The New York Times, meanwhile, says the family had entered the river together and that Avalos swam back to the Mexican side, where she watched the water sweep away her husband and daughter. The newspaper cited Avalos' comments to government officials.
The family had attempted to cross at a relatively narrow section of the river. But as The Associated Press reports, local officials had recently warned that the river poses a perilous threat, especially because it has been coursing with water that was released from dams to supply irrigation projects.
"We are united to pain by this irreparable loss," the Salvadoran president's office said of the tragedy, after Ramirez's cousin asked for the government's help in bringing the bodies back home.
Salvadoran President Nayib Bukele granted the request, telling Foreign Affairs Minister Alexandra Hill to make arrangements and give the family financial support. Both the president and Hill also urged Salvadorans not to try to cross the U.S. border without going through legal channels.
"Someday we will finish building a country where these things do not happen," Bukele said. "Someday we will finish building a country where migration is an option and not an obligation. In the meantime, we will do as much as we can. God help us."
In the most recent fiscal year, there were 283 deaths across the U.S. southern border — with nearly 100 of those deaths reported in the Rio Grande Valley, according to the Border Patrol.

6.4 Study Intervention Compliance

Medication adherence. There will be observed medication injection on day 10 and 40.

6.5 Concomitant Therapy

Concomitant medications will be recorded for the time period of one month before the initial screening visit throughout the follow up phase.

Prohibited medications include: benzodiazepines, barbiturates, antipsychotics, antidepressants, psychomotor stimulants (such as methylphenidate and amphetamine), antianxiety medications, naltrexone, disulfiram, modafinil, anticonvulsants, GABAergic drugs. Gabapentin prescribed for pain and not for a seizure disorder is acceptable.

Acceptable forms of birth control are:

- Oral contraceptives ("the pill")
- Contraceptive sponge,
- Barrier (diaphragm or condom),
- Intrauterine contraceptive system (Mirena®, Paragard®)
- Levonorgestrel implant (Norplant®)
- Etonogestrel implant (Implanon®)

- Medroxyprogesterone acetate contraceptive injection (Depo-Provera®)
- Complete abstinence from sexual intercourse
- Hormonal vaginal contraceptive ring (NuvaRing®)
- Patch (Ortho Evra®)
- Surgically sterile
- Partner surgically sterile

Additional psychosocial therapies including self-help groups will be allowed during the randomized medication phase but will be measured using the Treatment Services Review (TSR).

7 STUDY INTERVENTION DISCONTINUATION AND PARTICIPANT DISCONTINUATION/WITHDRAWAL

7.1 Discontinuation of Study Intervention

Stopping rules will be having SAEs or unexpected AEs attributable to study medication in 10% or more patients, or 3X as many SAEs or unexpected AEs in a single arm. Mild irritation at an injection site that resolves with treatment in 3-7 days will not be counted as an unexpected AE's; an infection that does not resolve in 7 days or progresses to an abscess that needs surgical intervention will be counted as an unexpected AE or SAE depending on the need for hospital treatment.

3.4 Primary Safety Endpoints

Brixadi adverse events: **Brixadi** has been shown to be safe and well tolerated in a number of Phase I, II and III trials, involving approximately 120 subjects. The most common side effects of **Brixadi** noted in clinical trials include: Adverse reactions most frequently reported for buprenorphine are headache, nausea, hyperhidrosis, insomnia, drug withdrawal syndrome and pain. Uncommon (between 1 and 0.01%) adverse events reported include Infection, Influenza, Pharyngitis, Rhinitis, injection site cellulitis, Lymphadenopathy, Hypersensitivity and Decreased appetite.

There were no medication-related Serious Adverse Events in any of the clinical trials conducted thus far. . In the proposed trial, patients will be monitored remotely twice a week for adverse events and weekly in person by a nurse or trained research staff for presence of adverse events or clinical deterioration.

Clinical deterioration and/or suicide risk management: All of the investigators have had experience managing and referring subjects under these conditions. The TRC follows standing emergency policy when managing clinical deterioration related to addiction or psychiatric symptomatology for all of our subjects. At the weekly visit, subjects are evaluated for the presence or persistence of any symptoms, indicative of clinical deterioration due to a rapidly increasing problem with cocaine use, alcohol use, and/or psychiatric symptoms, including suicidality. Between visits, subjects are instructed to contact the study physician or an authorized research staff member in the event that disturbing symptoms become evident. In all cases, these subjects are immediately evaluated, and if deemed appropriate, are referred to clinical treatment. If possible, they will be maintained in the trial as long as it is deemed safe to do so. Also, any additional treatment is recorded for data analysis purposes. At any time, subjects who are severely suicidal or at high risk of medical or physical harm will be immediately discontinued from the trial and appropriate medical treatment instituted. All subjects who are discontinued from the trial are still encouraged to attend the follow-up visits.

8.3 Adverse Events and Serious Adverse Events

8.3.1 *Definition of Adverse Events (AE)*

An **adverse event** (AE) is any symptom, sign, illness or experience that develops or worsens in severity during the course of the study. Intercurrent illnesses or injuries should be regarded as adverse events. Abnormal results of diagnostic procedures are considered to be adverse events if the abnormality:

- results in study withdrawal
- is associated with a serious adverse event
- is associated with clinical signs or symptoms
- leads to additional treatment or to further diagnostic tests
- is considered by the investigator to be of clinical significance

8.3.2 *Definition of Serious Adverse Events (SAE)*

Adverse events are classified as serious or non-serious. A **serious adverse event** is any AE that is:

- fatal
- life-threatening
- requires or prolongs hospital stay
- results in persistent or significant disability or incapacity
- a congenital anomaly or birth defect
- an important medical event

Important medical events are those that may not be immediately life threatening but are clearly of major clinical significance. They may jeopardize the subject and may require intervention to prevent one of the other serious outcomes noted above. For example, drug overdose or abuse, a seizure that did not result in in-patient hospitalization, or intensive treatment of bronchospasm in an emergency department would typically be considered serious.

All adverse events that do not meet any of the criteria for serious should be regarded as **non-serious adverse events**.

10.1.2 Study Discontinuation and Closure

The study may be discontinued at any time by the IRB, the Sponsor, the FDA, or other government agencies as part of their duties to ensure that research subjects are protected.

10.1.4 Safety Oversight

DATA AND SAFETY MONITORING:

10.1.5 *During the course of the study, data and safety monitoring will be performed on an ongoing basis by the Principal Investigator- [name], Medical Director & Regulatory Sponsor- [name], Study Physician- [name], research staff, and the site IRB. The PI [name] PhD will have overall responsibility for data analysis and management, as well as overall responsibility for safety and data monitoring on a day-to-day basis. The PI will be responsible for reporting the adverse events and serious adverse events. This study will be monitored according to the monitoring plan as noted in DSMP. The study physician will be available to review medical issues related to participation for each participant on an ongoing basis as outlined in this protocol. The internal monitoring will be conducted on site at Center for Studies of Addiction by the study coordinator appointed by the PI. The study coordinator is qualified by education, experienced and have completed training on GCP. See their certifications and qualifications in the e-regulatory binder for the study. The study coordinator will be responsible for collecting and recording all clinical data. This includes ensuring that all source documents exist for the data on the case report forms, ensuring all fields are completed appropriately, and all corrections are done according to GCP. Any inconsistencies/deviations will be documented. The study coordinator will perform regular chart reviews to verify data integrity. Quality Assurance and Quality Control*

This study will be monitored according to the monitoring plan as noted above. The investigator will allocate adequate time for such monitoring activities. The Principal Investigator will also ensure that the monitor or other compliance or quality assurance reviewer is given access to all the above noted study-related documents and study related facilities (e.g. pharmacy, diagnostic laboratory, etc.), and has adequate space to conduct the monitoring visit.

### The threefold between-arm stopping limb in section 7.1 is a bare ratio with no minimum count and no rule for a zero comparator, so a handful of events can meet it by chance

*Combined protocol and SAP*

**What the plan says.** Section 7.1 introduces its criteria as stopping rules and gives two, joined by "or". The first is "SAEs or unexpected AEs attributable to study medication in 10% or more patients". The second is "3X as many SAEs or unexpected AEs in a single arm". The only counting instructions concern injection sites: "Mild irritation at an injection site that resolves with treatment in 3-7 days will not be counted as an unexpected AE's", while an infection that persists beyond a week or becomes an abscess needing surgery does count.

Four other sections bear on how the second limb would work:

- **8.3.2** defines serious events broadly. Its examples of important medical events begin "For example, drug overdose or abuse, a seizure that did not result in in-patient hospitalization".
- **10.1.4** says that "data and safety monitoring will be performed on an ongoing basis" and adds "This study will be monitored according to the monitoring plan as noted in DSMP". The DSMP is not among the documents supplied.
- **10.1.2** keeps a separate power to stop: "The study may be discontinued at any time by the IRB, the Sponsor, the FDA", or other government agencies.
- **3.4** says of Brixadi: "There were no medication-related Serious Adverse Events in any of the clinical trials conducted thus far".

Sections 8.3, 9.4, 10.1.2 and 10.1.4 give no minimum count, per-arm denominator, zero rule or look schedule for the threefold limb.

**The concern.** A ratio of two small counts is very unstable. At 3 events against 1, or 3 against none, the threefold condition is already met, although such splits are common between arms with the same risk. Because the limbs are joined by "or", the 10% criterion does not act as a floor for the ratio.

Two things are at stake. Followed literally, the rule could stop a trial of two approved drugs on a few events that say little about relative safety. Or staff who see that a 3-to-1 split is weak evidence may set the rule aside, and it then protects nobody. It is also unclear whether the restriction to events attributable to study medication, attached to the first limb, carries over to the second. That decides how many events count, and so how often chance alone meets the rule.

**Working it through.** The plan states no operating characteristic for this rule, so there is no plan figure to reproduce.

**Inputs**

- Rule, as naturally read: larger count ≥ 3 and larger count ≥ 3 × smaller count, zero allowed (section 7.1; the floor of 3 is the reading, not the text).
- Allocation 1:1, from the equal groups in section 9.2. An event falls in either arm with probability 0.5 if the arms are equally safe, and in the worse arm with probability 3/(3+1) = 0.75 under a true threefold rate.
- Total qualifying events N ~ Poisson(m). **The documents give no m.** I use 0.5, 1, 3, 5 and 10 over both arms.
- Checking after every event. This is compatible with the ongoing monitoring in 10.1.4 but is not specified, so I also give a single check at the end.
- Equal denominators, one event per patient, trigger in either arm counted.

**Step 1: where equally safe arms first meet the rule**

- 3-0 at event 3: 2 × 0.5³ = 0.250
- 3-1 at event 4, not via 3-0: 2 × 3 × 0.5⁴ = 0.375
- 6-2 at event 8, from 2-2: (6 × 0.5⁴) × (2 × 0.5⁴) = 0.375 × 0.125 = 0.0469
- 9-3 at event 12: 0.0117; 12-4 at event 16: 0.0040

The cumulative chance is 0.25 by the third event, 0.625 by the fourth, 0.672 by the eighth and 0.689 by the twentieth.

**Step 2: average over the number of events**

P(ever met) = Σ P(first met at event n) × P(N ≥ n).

Migrants who want to enter the U.S. at legal border crossings often face long waits due to the U.S. Customs and Border Protection policy of "metering," which is meant to manage the flow of migrants by blocking entry if no space is available in CBP's processing facilities.
The U.S. agency says the practice of metering targets health and safety hazards. But in a report on the policy that came out last fall, Homeland Security's inspector general said, "While the stated intentions behind metering may be reasonable, the practice may have unintended consequences."
Citing interviews with Border Patrol officers and supervisors, the inspector general's office said it found "evidence that limiting the volume of asylum-seekers entering at ports of entry leads some aliens who would otherwise seek legal entry into the United States to cross the border illegally."
The Hispanic Caucus of the House of Representatives blamed the Trump administration for the deaths.
"They were driven to cross the river out of desperation — only after they tried to legally seek asylum," the caucus said in a tweet. "They should be safe in the U.S. Instead, they are dead because of Trump's cruel policies."
Under President Trump's "zero tolerance" policy for illegal immigration, the Department of Homeland Security has been criticized for its treatment of families and children, including the now-revised policy of separating minors from their parents.
Over the weekend, the bleak and unsanitary conditions under which more than 350 children were housed in a Border Patrol station in southwest Texas sparked an outcry, prompting the government to move most of those children to other facilities.
Copyright 2019 NPR. To see more, visit https://www.npr.org.